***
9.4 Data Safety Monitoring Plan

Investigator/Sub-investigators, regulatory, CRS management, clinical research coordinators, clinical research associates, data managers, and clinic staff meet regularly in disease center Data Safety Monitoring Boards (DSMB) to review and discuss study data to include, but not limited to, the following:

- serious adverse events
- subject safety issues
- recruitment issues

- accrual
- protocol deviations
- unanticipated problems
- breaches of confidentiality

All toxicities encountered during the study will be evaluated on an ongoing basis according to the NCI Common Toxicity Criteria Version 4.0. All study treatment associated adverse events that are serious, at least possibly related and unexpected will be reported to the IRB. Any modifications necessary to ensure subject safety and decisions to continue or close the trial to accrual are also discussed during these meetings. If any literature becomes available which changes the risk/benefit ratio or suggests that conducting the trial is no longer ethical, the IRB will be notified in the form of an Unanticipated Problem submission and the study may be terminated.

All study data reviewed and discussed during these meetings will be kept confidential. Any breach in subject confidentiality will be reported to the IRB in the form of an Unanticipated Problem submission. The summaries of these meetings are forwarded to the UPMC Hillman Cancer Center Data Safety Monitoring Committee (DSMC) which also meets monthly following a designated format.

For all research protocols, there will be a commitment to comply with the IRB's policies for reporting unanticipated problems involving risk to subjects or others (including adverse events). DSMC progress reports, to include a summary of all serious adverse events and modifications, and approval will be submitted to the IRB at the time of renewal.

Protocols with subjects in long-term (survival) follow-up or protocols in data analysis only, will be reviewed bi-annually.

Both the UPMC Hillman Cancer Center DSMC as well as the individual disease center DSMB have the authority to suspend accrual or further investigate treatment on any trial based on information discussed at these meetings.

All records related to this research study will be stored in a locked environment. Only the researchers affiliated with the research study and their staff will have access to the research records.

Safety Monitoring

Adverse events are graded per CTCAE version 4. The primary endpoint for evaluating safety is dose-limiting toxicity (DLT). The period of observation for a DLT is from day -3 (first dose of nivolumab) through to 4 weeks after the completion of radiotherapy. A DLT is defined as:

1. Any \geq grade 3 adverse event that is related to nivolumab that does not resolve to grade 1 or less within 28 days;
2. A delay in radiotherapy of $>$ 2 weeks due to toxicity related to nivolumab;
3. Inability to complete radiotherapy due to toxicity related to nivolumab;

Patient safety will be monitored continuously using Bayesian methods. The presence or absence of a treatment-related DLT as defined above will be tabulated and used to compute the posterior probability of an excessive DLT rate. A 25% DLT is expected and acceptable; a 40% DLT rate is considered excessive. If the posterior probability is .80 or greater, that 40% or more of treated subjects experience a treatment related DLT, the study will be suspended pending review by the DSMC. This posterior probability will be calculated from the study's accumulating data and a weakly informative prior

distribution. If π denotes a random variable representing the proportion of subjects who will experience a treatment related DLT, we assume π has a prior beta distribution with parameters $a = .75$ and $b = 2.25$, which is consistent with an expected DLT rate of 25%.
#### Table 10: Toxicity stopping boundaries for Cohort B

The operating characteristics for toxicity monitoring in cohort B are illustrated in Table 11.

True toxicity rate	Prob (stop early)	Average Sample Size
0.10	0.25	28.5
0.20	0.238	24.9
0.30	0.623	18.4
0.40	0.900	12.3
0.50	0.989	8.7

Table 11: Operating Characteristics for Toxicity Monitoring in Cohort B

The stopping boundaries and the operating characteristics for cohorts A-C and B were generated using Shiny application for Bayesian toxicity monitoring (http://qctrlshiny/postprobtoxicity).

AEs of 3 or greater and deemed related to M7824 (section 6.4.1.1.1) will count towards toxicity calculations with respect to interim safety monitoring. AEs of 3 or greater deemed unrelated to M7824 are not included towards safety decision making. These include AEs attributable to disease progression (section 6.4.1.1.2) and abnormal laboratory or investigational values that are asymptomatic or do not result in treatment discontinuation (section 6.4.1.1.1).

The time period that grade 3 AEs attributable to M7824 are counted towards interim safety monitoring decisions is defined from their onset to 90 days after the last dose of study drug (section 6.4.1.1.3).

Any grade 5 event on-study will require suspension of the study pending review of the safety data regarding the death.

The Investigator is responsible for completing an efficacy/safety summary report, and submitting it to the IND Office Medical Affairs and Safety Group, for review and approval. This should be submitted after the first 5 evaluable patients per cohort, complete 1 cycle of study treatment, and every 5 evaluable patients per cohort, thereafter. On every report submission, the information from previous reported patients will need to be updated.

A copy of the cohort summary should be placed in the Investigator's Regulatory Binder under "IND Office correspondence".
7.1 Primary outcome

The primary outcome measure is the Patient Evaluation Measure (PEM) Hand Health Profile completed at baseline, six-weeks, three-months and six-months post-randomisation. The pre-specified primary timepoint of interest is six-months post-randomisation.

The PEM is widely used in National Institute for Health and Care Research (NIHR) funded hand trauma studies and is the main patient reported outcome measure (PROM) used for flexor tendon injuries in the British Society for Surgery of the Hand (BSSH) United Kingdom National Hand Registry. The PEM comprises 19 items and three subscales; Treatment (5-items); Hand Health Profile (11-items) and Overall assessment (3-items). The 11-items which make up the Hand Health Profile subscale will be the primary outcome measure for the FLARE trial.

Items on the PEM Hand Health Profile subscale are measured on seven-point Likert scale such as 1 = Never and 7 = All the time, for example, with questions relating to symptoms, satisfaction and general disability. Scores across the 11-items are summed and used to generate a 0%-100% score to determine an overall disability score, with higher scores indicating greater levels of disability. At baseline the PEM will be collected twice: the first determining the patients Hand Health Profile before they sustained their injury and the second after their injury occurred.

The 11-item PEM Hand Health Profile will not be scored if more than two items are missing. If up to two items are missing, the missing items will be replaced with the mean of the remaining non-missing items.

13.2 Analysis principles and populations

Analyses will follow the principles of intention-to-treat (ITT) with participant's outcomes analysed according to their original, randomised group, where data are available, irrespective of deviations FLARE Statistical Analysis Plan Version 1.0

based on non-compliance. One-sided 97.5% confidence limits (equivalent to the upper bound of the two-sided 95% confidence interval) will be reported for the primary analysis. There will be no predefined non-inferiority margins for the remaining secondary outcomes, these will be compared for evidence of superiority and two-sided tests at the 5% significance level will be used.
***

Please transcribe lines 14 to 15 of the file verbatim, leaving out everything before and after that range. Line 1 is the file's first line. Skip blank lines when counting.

Both the UPMC Hillman Cancer Center DSMC as well as the individual disease center DSMB have the authority to suspend accrual or further investigate treatment on any trial based on information discussed at these meetings.

All records related to this research study will be stored in a locked environment. Only the researchers affiliated with the research study and their staff will have access to the research records.